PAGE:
Fasting

Fasting has been a common for practice in many cultures since the beginning of humanity.  The list of benefits are long, but the main are summarized below:

 

  • Decreases inflammation

  • Improves cell recycling

  • increases resistance to Oxidative stress

  • protects your brain

  • reduces harmful protein production

  • Lowers blood pressure

  • Decreases blood sugar

  • Encourages better insulin sensitivity

  • Improves cardiovascular health

  • Promotes overall heart health

  • Supports fat loss and Ketosis

  • Boosts metabolism

  • Serves as an anti-aging agent and enhances longevity

  • Supports Healthier Collagen in Skin

  • Supports with recovery from trauma.

Looking at all of these benefits, it makes one wonder if fasting would also work during chemotherapy?  Could fasting support the chemo to destroy cancer cells while reducing side-effects of chemo (such as chemo brain, skin issues and fatigue)?  Research is showing that the answer is "Yes."  Valter Longo director of the USC longevity Institute has been studying fasting for years and has now shown that the effects of short term fasting or a low calorie fasting-like diet, plus chemotherapy supports the immune system to target and kill breast cancer cells.  If you are interested in his work click here.   A journal article that defends Valter's theory shows that fasting cycles retard growth of tumors and sensitize a range of cancer cell types to chemo. - this means a higher chance of survival.  Basically what happens is that the body's DNA goes into protective mode and normal cells get stronger and cancer cells or abnormal cells become weaker thus making them more susceptible to chemo.  The journal article link is here

 

In a journal article written in March of 2017 (here​). also shows that fasting decreases glucose levels and promotes sensitization to chemo - thus reducing cancer cells.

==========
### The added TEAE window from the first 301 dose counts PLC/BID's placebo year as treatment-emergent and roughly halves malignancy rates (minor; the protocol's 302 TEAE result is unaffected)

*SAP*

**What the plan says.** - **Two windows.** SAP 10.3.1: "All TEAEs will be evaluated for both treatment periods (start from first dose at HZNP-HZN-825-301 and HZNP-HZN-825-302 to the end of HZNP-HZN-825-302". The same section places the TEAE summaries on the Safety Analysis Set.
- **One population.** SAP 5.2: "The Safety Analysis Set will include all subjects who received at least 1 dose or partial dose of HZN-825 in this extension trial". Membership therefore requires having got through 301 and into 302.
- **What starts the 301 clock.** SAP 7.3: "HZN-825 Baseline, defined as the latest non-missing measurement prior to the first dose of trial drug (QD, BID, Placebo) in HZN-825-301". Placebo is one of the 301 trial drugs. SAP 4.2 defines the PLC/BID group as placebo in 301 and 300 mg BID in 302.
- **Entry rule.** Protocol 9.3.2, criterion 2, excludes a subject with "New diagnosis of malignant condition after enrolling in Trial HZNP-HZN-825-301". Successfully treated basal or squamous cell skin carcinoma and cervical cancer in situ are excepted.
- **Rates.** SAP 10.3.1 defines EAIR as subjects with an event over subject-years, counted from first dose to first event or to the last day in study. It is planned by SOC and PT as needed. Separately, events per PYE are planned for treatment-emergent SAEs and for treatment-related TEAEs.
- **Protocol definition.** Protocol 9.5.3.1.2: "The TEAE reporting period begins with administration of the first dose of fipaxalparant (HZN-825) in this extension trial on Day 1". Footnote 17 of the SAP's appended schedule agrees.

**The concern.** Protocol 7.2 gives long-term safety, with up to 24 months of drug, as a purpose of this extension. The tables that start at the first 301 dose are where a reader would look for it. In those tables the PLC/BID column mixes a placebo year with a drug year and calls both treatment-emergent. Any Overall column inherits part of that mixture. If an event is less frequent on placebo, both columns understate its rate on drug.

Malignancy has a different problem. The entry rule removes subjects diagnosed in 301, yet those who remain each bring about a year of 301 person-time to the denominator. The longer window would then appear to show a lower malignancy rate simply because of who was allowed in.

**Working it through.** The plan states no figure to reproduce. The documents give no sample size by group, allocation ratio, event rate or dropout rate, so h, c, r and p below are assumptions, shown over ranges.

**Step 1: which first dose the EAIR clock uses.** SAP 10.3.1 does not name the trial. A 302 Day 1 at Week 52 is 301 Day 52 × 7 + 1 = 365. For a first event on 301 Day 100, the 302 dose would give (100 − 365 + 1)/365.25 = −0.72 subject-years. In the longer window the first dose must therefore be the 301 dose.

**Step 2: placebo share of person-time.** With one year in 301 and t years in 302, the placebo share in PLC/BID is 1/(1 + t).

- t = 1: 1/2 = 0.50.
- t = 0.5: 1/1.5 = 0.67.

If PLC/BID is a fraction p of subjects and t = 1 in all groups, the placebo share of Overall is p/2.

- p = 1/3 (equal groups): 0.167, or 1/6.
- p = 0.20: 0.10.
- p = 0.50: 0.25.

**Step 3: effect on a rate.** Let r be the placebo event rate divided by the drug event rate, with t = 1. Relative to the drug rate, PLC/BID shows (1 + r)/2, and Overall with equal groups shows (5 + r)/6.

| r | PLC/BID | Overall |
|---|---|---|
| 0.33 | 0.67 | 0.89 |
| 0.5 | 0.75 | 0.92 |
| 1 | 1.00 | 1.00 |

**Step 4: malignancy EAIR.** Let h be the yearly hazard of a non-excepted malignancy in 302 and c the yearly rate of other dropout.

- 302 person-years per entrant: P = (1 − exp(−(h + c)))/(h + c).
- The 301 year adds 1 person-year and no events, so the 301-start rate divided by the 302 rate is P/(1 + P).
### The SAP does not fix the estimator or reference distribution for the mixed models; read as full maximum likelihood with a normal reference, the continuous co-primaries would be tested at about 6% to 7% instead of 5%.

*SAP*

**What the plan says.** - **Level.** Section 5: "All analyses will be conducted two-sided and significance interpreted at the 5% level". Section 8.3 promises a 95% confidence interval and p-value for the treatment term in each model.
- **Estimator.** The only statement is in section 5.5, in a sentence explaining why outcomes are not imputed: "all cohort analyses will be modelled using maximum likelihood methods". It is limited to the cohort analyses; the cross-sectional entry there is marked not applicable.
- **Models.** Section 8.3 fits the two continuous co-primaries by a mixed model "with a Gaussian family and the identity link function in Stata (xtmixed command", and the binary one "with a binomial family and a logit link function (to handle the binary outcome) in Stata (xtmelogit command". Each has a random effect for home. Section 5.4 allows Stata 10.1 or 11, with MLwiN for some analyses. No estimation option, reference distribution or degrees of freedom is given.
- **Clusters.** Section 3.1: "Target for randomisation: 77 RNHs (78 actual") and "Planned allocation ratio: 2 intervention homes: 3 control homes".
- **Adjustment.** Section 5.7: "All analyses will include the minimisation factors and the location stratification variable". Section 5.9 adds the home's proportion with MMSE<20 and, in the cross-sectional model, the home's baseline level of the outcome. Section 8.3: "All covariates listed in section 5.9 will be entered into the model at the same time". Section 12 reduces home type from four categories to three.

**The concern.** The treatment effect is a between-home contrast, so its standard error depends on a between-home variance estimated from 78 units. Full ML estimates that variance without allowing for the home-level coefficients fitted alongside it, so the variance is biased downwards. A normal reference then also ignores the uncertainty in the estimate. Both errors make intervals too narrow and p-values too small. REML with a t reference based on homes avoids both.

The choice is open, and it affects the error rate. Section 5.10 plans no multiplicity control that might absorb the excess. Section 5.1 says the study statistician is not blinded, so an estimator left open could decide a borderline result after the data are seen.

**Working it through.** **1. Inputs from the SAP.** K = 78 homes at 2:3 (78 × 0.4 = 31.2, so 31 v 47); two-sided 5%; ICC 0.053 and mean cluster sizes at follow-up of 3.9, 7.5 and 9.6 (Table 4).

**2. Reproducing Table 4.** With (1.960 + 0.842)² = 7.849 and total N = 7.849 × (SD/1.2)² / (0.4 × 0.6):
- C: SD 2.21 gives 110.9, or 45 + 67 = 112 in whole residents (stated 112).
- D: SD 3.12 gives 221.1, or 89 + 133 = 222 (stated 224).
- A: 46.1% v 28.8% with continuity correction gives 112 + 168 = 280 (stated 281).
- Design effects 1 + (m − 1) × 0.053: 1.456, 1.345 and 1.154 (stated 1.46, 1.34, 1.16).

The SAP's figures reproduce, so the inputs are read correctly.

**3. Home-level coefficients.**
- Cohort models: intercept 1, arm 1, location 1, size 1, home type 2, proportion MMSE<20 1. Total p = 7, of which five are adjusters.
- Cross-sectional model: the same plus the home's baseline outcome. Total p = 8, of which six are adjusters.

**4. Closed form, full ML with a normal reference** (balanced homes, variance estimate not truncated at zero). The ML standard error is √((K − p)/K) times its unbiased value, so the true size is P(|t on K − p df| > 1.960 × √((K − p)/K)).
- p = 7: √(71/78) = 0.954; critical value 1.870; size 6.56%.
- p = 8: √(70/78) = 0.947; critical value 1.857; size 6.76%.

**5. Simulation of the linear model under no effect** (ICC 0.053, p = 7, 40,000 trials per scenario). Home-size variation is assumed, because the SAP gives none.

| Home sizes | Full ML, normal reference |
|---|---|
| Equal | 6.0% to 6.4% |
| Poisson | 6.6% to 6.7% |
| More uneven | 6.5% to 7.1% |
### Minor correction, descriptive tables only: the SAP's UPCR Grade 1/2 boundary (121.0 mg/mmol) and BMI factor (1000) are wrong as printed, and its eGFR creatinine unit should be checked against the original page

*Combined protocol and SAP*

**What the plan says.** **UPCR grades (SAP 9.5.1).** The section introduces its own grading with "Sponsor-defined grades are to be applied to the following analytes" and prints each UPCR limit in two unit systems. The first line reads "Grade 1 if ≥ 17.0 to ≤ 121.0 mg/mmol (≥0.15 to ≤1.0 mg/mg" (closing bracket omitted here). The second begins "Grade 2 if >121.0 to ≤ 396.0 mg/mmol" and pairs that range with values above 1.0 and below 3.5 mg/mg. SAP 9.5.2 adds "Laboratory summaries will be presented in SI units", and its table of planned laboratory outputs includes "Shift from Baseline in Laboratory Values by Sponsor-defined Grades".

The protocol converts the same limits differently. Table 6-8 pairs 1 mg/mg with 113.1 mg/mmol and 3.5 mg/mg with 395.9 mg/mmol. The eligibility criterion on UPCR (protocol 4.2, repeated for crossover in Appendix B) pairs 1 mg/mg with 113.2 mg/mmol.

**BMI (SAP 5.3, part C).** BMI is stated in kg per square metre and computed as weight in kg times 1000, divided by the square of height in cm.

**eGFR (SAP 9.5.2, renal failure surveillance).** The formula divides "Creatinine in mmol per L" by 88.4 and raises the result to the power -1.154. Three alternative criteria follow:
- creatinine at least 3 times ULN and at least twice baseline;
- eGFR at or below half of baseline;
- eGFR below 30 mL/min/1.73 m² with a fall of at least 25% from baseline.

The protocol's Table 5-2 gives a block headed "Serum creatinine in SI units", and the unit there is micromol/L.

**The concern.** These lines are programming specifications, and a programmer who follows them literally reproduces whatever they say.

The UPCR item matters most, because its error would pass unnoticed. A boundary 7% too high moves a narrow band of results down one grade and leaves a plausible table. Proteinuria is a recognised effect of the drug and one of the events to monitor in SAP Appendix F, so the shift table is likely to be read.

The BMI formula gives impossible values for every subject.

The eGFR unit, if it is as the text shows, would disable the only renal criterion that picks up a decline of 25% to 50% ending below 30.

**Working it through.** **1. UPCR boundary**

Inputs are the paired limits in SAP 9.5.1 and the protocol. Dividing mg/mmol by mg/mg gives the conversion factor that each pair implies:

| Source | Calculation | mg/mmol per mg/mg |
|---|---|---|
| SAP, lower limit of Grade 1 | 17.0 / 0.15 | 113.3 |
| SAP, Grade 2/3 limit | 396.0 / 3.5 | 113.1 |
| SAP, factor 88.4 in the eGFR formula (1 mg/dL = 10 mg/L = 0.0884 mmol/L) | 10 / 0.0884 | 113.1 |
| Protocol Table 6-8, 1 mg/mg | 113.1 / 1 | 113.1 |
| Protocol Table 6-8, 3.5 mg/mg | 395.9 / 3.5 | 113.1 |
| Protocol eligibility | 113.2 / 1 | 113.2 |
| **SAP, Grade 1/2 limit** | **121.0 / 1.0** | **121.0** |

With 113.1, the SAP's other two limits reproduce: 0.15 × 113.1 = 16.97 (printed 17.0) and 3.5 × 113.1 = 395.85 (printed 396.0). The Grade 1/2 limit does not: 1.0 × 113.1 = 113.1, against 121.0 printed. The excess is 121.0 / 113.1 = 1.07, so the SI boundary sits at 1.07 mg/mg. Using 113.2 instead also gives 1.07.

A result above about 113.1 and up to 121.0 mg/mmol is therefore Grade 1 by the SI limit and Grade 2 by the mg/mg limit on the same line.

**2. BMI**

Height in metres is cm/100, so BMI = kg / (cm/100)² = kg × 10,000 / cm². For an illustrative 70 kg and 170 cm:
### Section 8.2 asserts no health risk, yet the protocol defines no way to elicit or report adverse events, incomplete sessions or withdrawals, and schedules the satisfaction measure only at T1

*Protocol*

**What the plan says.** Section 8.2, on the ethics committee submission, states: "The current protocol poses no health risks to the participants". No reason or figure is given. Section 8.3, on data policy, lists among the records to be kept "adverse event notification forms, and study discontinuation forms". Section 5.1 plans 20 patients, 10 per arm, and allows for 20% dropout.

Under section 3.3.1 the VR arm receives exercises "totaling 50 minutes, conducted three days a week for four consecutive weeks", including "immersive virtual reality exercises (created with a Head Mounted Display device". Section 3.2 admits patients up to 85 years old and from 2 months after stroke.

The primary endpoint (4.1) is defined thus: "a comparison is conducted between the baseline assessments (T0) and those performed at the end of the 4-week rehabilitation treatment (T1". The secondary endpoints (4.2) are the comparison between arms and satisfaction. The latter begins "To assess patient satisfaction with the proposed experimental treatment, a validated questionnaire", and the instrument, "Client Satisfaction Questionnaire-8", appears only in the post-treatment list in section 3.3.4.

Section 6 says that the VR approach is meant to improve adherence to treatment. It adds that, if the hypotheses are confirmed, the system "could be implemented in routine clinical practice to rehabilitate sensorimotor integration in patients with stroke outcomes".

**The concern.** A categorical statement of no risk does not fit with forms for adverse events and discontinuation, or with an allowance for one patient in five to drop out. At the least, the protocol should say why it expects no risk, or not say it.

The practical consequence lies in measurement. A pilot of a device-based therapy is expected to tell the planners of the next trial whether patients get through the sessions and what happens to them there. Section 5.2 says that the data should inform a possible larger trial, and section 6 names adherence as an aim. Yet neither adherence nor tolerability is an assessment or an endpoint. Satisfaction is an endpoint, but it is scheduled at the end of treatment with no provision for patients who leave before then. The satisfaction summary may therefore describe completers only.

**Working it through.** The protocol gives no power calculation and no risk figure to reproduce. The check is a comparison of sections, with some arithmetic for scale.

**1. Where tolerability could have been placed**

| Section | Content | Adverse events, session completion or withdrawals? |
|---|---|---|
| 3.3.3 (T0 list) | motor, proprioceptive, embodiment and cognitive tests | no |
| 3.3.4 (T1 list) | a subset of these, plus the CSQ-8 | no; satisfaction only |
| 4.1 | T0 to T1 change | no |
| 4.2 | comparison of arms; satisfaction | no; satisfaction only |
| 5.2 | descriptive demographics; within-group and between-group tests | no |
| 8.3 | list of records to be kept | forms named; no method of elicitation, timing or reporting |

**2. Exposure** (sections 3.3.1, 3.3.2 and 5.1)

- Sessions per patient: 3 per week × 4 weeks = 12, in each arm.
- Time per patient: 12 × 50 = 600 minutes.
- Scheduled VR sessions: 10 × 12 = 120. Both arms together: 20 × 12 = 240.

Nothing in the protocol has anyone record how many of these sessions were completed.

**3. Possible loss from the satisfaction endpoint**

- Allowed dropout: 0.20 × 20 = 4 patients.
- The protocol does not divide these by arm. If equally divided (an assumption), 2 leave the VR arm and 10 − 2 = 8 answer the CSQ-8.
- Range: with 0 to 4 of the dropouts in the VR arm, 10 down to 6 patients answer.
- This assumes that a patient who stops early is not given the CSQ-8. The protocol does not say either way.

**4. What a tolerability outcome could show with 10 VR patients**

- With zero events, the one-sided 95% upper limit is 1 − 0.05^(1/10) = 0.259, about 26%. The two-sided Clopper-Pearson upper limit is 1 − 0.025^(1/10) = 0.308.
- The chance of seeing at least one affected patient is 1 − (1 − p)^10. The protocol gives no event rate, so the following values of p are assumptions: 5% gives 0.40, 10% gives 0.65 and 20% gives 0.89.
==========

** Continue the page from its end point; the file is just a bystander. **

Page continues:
I started fasting 48 hours before each chemo session and usually another 24 hours after or a fasting mimicking diet right after (basically eating an avocado or Brazil nuts to coat my stomach before chemo is infused).  What I noticed is that I tend to recover faster than other patients on the same regimen.  My skin looks great, my fatigue is minimal and my tumor is almost gone after 4 AC treatments.  I also don't seem to have the chemo brain or brain fog that everyone talks about.  The one thing that I need to point out is that your body needs to be able to tolerate fasting.  You should talk to your healthcare prior to fasting to ensure you can tolerate it.  I did a few practice runs before chemo and knew I would be ok..I was a bit nervous the first infusion but all went well. I also learned that President Obama is a faster - every Sunday he fasts for his health..and look at him...clear and strategic thinker and very healthy!  

Acupuncture

Managing the side effects of the western treatment to breast cancer is exhausting.  Each round of chemo brings a new obstacle to overcome and you are forever learning how to manage the responses of your body.

Acupuncture has saved me twice - the first time I had a persistent headache that would not go away along with slight brain fog.  I had one treatment and left headache free and my brain was clear of fog.  After round 3, I had nausea that stayed with me for 10 days.  One treatment of acupuncture and the nausea was gone.

Acupuncture is the insertion of very fine needles into strategic points (called meridian points) to manipulate the flow of energy or qi.  

In the USA a licensed acupuncturist must pass a national exam to obtain a certification by the National Certification for Acupuncture and Oriental Medicine.  After this exam, each state has different requirements for licensing which include clinical training hours, ethics and clean needle technique.  Note that going to a trained acupuncturist vs. a medical practitioner using needles for pain relief is a VERY different experience.  I highly recommend going to a NCCAOM certified Traditional Chinese Medical Practioner if you want the holistic approach.  To access a list of partitioners, click here

 

For Breast Cancer, acupuncture can be an adjunct therapy with chemotherapy and radiation as well as recovery from surgical procedures.  It can support with the following:

  • Nausea

  • Brain Fog

  • Neuropathy (and prevention of neuropathy)

  • Immune System Support

  • Headaches

  • Mouth Issues - soreness of tongue and heat issues (mouth sores)

  • Stress (this is HUGE as if you are stressed your western treatments can be ineffective)

  • Appetite 

  • Pain

  • Fatigue

At Mayo, acupunture is recommended for side effects and is also available at Mayo Clinic.  There are numerous clinical trials available for breast cancer patients..so ask as you may benefit from this wonderful medicine free of charge!  One article that I found interesting this week is related to joint pain and acupuncture.  The link is here.